A little something called The Moth. If you know what it is, then you get it. If you have never heard of The Moth, then stop reading this, go to The Moth podcast and listen to any episode. It's the ultimate in story telling. Live events are held all over the country and people go, put their name in a hat or bag or whatever is most convenient, and then ten names are drawn for that evening's event. There is a theme, a five minute time limit and a requirement that the story be true, personal and told without notes.
This has been a bucket list item for me since I first started listening to the podcast. But while I told people of my dream, waxed poetic on the idea of getting up on a stage and speaking into the brightly lit void to an audience of strangers, I never, ever, thought it was something I'd actually do.
Until I told a friend of mine in passing about my lofty idea, how I love this podcast for the breadth of stories, the courage of the everyday people who get up to tell them, the depth of emotion some stories bring out in me, the laughter, the tears, the awe.
And she agreed. Wholeheartedly. Before I knew it, I was looking up Moth events in my area and much to my surprise, one was coming up in the next month and the theme was Mama Rules.
How perfect, I thought, and tried to ignore that first twinge of fear and doubt gnawing on my insides. I sent a text to my friend. Hey, there's a Moth Story Slam here. We should do it. And when I didn't hear back from her immediately, I breathed out, relieved. Well, at least I tried.
A few days later over coffee, I mentioned it to a few friends in broad brush strokes of enthusiasm, not expecting any kind of response other than, wow, that sounds interesting and how cool of you to want to do it. Instead I got, let's do it.
Sometimes it sucks to have awesome friends.
Last Friday it happened. My friends and I went to a Story Slam. I'm a writer and I write emotions and reactions for fictional characters for a living. So to feel my heart literally pound against my chest as I waited with excitement and trepidation for my name to be called, felt both professionally validating and surreal. Because our hearts actually do beat and pound and thump and our blood really does pulse in our ears. It was exhilarating and I was nervous as hell.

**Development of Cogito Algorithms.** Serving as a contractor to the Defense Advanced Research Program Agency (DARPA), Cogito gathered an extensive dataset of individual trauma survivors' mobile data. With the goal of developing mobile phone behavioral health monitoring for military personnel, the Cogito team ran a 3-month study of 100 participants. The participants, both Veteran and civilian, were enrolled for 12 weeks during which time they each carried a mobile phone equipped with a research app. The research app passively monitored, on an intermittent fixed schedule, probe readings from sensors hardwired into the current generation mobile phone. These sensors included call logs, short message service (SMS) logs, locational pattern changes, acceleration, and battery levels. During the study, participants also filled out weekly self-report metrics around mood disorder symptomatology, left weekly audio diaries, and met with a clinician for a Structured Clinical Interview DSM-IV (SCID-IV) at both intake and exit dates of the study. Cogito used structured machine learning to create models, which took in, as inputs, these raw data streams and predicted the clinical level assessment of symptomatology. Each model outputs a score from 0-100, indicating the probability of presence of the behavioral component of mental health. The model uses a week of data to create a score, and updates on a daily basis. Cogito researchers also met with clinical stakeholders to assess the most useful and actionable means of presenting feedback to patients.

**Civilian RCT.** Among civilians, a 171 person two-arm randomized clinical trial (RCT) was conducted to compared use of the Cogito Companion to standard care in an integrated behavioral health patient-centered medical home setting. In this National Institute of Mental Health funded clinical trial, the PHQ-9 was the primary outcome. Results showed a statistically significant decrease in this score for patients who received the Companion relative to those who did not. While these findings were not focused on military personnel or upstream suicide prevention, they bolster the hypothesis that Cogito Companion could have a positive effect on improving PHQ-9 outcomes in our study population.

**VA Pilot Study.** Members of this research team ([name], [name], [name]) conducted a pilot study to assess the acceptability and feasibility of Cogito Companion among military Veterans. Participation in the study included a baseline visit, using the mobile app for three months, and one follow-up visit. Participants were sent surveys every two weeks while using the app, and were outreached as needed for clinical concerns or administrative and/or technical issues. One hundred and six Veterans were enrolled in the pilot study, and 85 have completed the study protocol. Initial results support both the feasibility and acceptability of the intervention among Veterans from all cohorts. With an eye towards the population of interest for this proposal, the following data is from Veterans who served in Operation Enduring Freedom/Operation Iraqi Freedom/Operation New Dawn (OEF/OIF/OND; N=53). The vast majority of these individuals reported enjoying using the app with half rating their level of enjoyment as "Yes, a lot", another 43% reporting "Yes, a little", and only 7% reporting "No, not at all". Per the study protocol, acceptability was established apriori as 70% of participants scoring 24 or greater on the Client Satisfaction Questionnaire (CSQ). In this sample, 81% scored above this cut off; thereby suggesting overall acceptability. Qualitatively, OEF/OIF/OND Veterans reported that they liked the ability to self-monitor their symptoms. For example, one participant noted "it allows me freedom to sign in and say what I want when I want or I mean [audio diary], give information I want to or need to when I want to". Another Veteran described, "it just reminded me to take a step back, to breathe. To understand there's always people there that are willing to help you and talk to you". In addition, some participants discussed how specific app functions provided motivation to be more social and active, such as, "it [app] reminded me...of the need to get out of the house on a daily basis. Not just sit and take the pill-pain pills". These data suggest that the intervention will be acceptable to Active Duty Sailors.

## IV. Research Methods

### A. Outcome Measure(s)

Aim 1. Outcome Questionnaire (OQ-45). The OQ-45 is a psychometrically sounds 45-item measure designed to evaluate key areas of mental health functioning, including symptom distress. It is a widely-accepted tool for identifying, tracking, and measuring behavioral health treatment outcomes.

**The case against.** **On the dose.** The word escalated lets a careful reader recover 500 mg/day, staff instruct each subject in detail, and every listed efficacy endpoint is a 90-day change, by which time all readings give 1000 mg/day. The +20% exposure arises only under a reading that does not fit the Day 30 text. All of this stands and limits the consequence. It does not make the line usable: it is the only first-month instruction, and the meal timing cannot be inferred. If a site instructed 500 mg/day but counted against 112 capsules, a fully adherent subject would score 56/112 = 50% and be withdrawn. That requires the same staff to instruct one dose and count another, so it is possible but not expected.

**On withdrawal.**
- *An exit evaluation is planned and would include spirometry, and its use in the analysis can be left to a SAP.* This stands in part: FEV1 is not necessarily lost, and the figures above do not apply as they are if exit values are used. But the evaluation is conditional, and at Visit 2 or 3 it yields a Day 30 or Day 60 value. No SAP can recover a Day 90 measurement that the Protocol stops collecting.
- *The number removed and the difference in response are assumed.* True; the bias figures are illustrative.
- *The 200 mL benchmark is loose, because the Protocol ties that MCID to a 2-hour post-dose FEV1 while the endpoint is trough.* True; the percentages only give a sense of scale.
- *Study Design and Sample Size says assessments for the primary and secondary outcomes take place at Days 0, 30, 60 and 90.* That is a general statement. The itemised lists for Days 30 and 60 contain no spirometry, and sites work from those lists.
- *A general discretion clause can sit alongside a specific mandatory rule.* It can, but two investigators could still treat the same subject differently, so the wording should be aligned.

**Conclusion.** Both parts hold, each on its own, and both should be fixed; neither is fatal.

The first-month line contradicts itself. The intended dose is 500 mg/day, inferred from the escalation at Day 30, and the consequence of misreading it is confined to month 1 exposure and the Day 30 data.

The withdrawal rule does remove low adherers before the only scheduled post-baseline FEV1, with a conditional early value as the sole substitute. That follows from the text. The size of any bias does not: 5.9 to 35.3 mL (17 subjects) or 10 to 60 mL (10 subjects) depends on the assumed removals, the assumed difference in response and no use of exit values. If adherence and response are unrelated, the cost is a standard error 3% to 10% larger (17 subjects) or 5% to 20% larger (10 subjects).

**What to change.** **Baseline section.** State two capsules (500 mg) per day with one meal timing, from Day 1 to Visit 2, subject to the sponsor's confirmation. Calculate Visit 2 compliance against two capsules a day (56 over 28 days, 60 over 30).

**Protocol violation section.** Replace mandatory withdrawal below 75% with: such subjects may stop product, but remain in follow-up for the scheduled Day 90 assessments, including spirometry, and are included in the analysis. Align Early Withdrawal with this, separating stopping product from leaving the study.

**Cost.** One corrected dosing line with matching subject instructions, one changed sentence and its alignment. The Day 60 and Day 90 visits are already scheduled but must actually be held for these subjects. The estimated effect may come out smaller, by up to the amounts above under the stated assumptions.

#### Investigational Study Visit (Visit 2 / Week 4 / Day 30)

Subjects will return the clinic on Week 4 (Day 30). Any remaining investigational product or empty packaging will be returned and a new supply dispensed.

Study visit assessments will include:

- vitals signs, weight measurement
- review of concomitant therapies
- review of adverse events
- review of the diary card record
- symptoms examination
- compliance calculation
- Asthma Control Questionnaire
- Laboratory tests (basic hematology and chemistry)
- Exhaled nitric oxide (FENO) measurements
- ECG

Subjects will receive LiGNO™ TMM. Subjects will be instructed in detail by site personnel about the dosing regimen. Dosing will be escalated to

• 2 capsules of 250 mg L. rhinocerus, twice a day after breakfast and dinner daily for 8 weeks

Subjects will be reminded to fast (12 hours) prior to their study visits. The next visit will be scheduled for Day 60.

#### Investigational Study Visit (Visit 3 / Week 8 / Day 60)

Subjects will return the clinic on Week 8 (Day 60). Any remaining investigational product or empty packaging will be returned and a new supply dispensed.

And then my name was called.
The telling is a blur. I remember the faces in the audience, softened and obscured by the blue stage lights so that I was speaking into a muddied void. An image that was comforting and vexing at the same time because I longed to see the encouraging smiles of my friends just beyond the glare. I remember the laughter and applause, which was especially comforting since I was telling my Christmas Fingers story, a not particularly flattering mom moment. And I remember when I took my seat afterwards and for the first time that evening, my heart beat slow and normal.
But this was the whole point. I wanted to be scared and nervous and unsure of myself. I wanted to push myself out of my everyday comfort zone and feel raw and vulnerable. And I'm glad I did because in a few months my first book, my debut baby, will be released to the world and while I can't predict how well it will do, I can tell you that I'm nervous as hell. Soon, it will be my book, my characters, my story that takes the stage.
But now that I know what it feels like, I'm ready to face the void.